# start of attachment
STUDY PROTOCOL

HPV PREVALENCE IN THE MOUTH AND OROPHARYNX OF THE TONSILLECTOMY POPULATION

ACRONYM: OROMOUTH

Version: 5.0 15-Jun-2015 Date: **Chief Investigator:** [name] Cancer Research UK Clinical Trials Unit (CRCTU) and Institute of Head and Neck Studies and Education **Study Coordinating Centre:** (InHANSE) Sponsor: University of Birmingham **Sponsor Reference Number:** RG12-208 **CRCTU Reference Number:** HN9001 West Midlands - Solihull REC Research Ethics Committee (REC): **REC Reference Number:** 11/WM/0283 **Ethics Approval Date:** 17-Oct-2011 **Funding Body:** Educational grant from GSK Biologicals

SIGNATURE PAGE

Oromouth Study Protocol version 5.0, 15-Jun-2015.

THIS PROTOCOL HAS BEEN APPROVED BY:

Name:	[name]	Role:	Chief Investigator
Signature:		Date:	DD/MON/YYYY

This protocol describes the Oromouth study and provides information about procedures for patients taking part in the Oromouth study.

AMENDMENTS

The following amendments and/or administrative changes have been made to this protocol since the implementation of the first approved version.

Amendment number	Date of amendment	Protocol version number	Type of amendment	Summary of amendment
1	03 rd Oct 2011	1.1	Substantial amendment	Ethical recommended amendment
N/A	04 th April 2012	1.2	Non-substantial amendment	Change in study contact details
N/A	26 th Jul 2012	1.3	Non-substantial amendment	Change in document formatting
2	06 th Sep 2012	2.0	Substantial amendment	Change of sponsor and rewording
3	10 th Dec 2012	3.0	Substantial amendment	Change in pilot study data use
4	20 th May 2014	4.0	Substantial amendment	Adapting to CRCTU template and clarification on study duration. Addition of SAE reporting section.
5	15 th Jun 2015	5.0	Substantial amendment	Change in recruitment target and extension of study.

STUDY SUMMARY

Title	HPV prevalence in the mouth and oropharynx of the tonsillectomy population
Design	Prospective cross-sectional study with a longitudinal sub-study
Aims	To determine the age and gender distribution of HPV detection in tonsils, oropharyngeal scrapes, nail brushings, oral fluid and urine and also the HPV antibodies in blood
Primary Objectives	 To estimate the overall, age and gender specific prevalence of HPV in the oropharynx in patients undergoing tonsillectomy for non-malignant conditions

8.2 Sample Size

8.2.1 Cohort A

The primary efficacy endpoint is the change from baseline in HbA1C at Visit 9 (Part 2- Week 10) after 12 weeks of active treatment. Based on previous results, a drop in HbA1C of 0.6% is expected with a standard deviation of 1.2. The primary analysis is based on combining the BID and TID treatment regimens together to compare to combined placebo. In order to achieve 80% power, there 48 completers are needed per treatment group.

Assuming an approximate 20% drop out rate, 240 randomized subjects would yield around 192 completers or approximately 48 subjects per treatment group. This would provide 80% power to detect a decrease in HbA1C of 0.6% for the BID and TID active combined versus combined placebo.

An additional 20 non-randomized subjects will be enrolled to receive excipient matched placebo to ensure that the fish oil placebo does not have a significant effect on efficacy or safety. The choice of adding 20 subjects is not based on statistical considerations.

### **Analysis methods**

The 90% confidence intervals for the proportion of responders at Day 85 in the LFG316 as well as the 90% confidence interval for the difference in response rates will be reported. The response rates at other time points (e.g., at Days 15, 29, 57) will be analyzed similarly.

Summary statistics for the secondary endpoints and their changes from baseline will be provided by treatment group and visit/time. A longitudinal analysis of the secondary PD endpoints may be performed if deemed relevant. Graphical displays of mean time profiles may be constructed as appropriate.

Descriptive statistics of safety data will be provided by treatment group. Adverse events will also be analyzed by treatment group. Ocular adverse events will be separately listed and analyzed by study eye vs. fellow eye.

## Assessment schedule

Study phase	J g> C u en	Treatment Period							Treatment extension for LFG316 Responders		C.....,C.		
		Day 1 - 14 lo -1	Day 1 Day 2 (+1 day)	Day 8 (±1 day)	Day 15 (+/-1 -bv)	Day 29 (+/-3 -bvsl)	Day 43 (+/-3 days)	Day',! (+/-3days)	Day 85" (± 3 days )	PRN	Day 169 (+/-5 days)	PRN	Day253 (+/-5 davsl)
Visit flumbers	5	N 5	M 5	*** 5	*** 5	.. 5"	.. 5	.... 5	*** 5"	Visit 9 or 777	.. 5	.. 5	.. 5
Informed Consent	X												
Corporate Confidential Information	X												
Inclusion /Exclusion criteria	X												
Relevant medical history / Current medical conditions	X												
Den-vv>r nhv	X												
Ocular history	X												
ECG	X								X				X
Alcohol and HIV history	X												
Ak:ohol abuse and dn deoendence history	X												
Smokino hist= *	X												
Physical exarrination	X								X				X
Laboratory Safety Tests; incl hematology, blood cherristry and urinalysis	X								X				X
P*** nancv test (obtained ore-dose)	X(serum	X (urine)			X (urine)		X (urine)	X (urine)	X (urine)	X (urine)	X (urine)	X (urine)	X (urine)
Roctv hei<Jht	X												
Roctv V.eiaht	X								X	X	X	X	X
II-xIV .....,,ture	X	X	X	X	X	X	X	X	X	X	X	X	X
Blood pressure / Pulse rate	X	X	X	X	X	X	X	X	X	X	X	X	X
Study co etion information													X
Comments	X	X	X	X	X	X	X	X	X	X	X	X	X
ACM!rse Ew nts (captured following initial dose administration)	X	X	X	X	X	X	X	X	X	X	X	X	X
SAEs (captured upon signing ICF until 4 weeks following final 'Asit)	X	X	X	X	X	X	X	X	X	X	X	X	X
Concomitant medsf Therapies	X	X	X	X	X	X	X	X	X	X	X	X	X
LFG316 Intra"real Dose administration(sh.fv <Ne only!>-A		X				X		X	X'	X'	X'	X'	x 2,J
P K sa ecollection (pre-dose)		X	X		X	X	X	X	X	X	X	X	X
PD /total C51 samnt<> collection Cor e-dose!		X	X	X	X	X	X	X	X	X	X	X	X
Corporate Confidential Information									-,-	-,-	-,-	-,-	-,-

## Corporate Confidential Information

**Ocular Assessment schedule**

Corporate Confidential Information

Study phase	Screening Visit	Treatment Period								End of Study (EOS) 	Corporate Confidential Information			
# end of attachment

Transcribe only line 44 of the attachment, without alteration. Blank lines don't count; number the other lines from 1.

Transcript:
Ocular history	X												